updated 08:08 pm EST, Tue November 26, 2013
Initial impressions of Nokia's first Lumia tablet
Even as its mobile division gets swallowed by Microsoft, Finnish manufacturer Nokia has released a new tablet, the Lumia 2520. The new device makes Nokia one of the few manufacturers still supporting Microsoft's struggling tablet platform, with the other being Microsoft itself. We've gotten our hands on Nokia's new tablet, and have formed a few initial impressions on the Lumia 2520.
If you like Nokia's Windows Phone 8-powered Lumia handsets, you'll like the Lumia 2520. It sports the same monolithic polycarbonate design that typifies most of Nokia's other devices, sharp corners and all. That polycarbonate actually feels quite nice to the touch, and the device feels pretty solid overall. There is a bit of give to the chassis, but it's not too troubling. It would have been nice had Nokia been able to mimic the steel backing Apple put into its plastic iPhone 5c, but we're not too concerned with the 2520's build quality.
One odd note is Nokia's choice of ports on the 2520. The power port is round, much like a headphone port, and located on the same side as the 2520's headphone port. It's not too hard to imagine users experiencing a bit of confusion at this, and we're convinced there must have been a better way to handle this.
The display is immediately one of the high points of the device, and we've got the feeling it will get high marks in our eventual review. The 2520 packs a 1920x1080 screen, and our initial tests have shown it to be quite bright. It holds up okay under direct sunlight, and the understated nature of the rest of the device's design makes it really pop out.
Nokia's new tablet runs Windows RT, the red-headed stepchild of the Windows family. We're a bit partial to the (why-isn't-it-called-Metro) Modern interface, so we're willing to give WinRT a shot. The downside, of course, is that that means the 2520 won't be able to run legacy Windows apps. A crying shame, that, as we'd love to run it through a game of XCOM or Civilization 5, but we'll adapt. The upside is that it should be able to zip through the lighter operating system, aided in no small amount by its 2.2GHz Snapdragon 800 processor.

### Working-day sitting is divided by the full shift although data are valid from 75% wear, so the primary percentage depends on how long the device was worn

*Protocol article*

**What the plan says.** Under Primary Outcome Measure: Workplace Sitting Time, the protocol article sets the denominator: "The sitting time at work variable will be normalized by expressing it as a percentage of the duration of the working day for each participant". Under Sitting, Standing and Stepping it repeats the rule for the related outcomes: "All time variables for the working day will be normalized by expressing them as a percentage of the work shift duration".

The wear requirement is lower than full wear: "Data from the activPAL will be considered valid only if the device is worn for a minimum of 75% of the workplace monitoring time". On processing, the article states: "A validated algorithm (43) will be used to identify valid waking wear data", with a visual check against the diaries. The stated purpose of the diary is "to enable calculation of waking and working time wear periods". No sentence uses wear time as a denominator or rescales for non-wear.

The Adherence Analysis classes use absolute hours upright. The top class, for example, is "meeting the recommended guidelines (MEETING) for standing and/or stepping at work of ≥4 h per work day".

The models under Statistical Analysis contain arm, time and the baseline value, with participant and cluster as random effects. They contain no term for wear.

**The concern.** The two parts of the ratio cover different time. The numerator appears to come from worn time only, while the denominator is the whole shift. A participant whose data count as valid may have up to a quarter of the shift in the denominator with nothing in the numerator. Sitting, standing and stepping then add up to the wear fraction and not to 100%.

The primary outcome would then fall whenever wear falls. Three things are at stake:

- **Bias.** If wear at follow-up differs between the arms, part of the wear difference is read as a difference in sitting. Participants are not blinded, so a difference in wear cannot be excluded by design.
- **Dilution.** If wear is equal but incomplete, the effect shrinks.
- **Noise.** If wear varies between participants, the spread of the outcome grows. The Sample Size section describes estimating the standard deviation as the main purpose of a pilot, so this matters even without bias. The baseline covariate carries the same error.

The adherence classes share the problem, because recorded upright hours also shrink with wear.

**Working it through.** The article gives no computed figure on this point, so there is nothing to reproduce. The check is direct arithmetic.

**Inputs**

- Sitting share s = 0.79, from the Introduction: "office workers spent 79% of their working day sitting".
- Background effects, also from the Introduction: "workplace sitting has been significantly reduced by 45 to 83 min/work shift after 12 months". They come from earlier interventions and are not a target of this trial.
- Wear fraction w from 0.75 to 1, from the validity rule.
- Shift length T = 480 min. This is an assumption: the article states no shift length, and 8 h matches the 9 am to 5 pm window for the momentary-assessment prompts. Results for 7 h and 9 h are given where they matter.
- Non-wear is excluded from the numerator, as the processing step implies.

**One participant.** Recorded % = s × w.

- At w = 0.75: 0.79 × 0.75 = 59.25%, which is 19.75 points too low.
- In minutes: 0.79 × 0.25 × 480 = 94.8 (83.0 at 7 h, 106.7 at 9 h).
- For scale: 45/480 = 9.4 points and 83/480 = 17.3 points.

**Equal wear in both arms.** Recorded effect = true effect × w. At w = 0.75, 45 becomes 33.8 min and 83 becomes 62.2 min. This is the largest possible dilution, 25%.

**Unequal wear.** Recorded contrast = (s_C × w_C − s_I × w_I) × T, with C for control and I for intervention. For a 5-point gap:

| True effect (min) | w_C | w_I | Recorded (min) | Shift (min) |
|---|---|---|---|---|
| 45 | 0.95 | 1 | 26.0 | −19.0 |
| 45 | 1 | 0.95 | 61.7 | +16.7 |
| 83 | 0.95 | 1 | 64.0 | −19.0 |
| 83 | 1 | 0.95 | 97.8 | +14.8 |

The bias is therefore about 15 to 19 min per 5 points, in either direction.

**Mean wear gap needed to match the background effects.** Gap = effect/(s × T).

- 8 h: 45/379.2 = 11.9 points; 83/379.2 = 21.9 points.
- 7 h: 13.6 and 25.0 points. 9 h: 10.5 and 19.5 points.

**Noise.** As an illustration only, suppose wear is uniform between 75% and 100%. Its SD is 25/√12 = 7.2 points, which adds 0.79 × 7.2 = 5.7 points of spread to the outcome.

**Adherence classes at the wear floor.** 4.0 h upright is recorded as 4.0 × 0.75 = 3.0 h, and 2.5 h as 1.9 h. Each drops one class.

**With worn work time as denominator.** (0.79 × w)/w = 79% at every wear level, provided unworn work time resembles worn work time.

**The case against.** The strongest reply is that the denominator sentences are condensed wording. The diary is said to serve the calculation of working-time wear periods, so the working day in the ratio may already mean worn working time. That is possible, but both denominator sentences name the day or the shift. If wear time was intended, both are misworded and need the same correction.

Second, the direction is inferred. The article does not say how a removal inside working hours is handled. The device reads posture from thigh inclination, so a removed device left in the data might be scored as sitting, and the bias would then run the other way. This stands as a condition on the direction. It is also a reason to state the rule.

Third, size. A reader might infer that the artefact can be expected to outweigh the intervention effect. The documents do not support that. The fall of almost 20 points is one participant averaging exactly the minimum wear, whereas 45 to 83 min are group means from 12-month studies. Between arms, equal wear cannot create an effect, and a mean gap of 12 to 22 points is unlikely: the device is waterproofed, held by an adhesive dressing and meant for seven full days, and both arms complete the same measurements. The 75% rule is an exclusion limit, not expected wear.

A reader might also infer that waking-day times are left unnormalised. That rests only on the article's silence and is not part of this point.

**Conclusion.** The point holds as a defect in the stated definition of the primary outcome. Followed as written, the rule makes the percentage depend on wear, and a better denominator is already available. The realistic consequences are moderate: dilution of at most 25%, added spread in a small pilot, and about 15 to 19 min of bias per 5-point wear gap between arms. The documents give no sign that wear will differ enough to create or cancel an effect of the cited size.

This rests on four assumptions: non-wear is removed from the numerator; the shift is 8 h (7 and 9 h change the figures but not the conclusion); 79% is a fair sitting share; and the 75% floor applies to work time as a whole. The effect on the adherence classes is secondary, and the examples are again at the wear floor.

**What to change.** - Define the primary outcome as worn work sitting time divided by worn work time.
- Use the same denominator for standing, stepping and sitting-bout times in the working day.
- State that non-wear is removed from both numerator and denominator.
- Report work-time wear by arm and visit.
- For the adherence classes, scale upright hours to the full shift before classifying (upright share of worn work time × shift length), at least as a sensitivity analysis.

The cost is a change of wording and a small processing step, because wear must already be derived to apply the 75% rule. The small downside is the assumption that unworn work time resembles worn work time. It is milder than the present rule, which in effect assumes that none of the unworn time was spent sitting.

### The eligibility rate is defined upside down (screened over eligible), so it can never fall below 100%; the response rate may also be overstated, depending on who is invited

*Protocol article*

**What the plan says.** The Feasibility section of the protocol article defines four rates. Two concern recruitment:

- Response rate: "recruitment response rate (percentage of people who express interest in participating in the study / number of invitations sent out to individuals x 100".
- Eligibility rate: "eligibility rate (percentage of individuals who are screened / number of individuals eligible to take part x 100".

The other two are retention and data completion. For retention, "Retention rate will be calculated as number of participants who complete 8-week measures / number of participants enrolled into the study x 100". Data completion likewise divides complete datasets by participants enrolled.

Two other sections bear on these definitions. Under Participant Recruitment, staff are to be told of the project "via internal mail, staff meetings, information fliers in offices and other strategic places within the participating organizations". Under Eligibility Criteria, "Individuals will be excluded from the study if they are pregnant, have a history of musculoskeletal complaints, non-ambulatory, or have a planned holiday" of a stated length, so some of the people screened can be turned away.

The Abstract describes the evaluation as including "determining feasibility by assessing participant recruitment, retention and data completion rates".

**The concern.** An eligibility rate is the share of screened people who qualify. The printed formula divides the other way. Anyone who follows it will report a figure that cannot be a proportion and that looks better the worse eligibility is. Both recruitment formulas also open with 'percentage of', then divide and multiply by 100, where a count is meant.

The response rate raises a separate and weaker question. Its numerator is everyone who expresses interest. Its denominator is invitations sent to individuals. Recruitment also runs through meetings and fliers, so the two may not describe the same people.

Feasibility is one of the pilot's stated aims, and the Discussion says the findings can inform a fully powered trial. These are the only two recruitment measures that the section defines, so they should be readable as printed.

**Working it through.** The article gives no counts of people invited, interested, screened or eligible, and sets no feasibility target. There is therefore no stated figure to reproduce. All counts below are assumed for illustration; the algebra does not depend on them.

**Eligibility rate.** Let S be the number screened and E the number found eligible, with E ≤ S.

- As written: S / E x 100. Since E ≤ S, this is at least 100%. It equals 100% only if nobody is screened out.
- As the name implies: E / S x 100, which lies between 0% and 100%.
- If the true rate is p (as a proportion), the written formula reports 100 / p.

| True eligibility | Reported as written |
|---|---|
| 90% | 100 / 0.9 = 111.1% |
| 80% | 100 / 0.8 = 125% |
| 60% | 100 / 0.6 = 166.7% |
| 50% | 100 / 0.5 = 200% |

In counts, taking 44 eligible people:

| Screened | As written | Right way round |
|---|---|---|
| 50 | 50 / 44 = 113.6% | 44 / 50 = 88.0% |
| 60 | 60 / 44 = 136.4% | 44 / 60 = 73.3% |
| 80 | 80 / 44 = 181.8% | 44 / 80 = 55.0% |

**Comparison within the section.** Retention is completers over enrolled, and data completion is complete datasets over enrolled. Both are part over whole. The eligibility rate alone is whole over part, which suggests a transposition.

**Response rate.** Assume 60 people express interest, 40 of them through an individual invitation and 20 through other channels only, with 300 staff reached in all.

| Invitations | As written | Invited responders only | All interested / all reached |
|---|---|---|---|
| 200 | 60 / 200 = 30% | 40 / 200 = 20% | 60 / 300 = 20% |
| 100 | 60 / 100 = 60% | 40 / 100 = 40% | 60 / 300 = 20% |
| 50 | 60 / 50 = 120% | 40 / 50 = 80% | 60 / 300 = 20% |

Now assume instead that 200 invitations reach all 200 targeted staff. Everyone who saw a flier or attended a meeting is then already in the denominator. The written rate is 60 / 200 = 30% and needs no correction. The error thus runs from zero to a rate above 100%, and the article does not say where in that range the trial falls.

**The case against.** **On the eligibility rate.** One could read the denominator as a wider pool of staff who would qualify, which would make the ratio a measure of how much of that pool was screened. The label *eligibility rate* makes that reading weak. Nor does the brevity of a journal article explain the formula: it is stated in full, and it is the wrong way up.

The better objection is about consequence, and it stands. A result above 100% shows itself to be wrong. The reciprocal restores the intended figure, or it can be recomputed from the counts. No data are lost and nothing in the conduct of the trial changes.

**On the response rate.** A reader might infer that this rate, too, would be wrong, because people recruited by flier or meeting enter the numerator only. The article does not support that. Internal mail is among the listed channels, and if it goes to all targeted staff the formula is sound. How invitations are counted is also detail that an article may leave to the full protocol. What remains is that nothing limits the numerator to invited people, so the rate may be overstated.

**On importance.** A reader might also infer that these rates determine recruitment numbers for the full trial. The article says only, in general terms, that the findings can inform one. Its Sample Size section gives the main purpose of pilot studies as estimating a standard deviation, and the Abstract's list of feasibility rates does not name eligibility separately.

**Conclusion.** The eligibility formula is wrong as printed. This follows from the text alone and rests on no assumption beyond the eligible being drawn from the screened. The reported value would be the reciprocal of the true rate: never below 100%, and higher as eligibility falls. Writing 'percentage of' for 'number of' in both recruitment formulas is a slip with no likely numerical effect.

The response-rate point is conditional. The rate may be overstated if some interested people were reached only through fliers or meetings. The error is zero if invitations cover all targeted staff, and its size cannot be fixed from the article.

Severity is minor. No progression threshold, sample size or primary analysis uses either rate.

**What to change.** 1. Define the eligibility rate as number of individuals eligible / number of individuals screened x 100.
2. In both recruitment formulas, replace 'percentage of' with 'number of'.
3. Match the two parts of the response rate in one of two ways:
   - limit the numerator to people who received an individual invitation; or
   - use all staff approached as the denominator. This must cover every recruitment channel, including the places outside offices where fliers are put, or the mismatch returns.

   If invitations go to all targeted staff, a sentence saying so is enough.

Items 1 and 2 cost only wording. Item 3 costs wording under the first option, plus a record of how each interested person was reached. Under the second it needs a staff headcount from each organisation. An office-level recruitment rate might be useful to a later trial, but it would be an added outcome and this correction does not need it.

Nokia has also packed in a good deal of its own software, including a maps feature with true offline navigating, as well as a photo program, video editor, and other offerings. We'll give those a full run through in our eventual review.
Despite the considerable amount of hype for the Power Keyboard, Nokia did not have this attachment ready for the 2520's launch. We're puzzled by this, and a bit disappointed -- as we can't yet fully evaluate the 2520's prowess as the productivity device Nokia touts it to be. Nokia assures us, though, that the Power Keyboard is on the way, and we'll reserve full judgment until we've had a chance to go hands-on with that attachment.
We're fans of Nokia's design, as well as the (really-should-be-called-Metro) Modern interface, so we're excited to put the Lumia 2520 through its paces. That said, we're pretty certain this will appeal only to a certain sort of tablet user. If you're absolutely dependent on Microsoft's Office suite, don't mind (or prefer) using the RT version, and you need a lighter form factor and longer battery life than Microsoft's own Surface, this may be the device for you. If your idea of the proper role of a tablet involves the latest apps and games, you may want to look elsewhere.
We'll have more findings up shortly in a fuller review of the 2520. Some time thereafter, we'll give a first-hand account of what it is like to use the device for an extended period of time.